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This isn’t a nothingburger.
A New York man found a pristine In-N-Out double double sitting untouched on a Queens block — and told The Post on Sunday that he’s in “shock” over the case of mystery meat.
“It genuinely shook me to my core,” Lincoln Boehm, 31, said about coming across a perfectly wrapped burger from the West Coast chain Saturday at around 6:30 a.m. on Sutphin Boulevard in Jamaica.
The Santa Monica-native and his wife, Dara Katz, had time to kill before catching a train at the Jamaica Long Island Railroad station and decided to grab a bite at the McDonald’s on Sutphin Boulevard.
There, on a nearly-empty block, sat the untouched cheeseburger, “sitting comedically, like perfectly up on the street, completely untouched,” Boehm said.
“We didn’t touch it,” he continued. “We stopped for a second and took photos and looked around to see if anyone else was noticing it and then we walked on.”
Boehm wondered how the burger had gotten there and how it had remained looking “as if it had come off the grill five minutes ago.”
The fast food giant has locations in in Arizona, Nevada, Oregon, Utah, and its home state of California — but none east of Kansas City.
Boehm said he’s probably had “over 1,000” In-N-Out burgers in his life, and called the delicacy “my death row last meal.”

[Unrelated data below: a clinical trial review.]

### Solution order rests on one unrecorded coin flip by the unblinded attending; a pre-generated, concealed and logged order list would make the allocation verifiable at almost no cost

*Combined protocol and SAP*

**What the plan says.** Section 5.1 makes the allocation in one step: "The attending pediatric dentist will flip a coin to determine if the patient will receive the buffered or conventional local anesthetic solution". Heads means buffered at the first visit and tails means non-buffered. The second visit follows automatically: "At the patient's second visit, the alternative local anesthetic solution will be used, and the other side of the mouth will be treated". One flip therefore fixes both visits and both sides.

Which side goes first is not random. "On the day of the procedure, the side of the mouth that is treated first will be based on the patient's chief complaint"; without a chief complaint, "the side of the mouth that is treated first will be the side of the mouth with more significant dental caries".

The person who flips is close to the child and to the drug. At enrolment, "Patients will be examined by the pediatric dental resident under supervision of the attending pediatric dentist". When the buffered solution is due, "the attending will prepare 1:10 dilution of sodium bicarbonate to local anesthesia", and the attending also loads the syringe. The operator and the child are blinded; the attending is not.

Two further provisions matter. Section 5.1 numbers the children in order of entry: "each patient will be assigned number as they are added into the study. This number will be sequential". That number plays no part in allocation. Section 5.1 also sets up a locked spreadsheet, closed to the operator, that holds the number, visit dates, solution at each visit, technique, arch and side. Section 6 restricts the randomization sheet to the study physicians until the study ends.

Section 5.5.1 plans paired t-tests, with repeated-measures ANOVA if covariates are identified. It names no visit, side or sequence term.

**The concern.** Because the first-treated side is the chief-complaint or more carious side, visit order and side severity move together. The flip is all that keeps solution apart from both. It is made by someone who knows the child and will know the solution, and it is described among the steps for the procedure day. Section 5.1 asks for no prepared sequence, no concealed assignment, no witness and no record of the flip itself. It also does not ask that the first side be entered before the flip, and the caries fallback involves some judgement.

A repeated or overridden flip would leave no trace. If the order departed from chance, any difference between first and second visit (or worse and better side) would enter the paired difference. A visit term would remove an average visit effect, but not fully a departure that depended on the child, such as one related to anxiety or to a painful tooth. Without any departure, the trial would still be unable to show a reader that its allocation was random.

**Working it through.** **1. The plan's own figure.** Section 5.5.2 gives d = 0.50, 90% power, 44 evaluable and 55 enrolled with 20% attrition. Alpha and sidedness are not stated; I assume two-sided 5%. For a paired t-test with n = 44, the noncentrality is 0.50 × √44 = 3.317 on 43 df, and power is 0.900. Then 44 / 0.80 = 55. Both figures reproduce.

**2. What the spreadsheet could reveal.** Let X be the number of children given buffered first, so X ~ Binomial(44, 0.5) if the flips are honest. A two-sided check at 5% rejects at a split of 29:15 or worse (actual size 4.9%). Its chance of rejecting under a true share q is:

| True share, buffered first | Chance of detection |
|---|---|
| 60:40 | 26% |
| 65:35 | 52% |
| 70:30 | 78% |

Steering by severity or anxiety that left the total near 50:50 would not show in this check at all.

That’s how he’s sure the burger he saw is the real deal. He pointed to the trademark placement of the onion between the two patties, the lettuce at the bottom and the way the buns were toasted.
Since moving to New York nine years ago, Boehm said he’s tried to bring burgers back to the Big Apple after trips to Los Angeles — but they never held.
“Every time I’ve done it it becomes inedible,” he said. “The bun gets soggy and it becomes a mess. This one was just in such perfect condition… It just felt strange… at first I thought it was some sort of viral marketing thing.”
But, Boehm added: “If it was a stunt — why on earth would they pick a street in Jamaica, Queens at 6:30 a.m.?”
Since the encounter, Boehm, who works as a creative director in advertising, says he and his friends have been on the case.
His theory is that “somebody incredibly wealthy who had a private jet… traveled with like 50 burgers and got here, and had a few extra left, and maybe, while driving to the airport was jokingly throwing them out of the car to people.”
“I’ve got a direct message inbox filled with [theories],” Boehm said. “But I would really really love to know the truth… I want to know how this happened.”
When it comes to the burger chain, New Yorkers have been tricked before. Back in 2017, a page promoting a pop-up In-N-Out Burger location went up on Facebook, but the chain debunked it as a hoax.
In-N-Out didn’t immediately respond to a request for comment.
An employee at the McDonald’s near where the burger was found, was surprised to hear about the find.
“Nah, maybe somebody came from California with this burger?” the worker opined.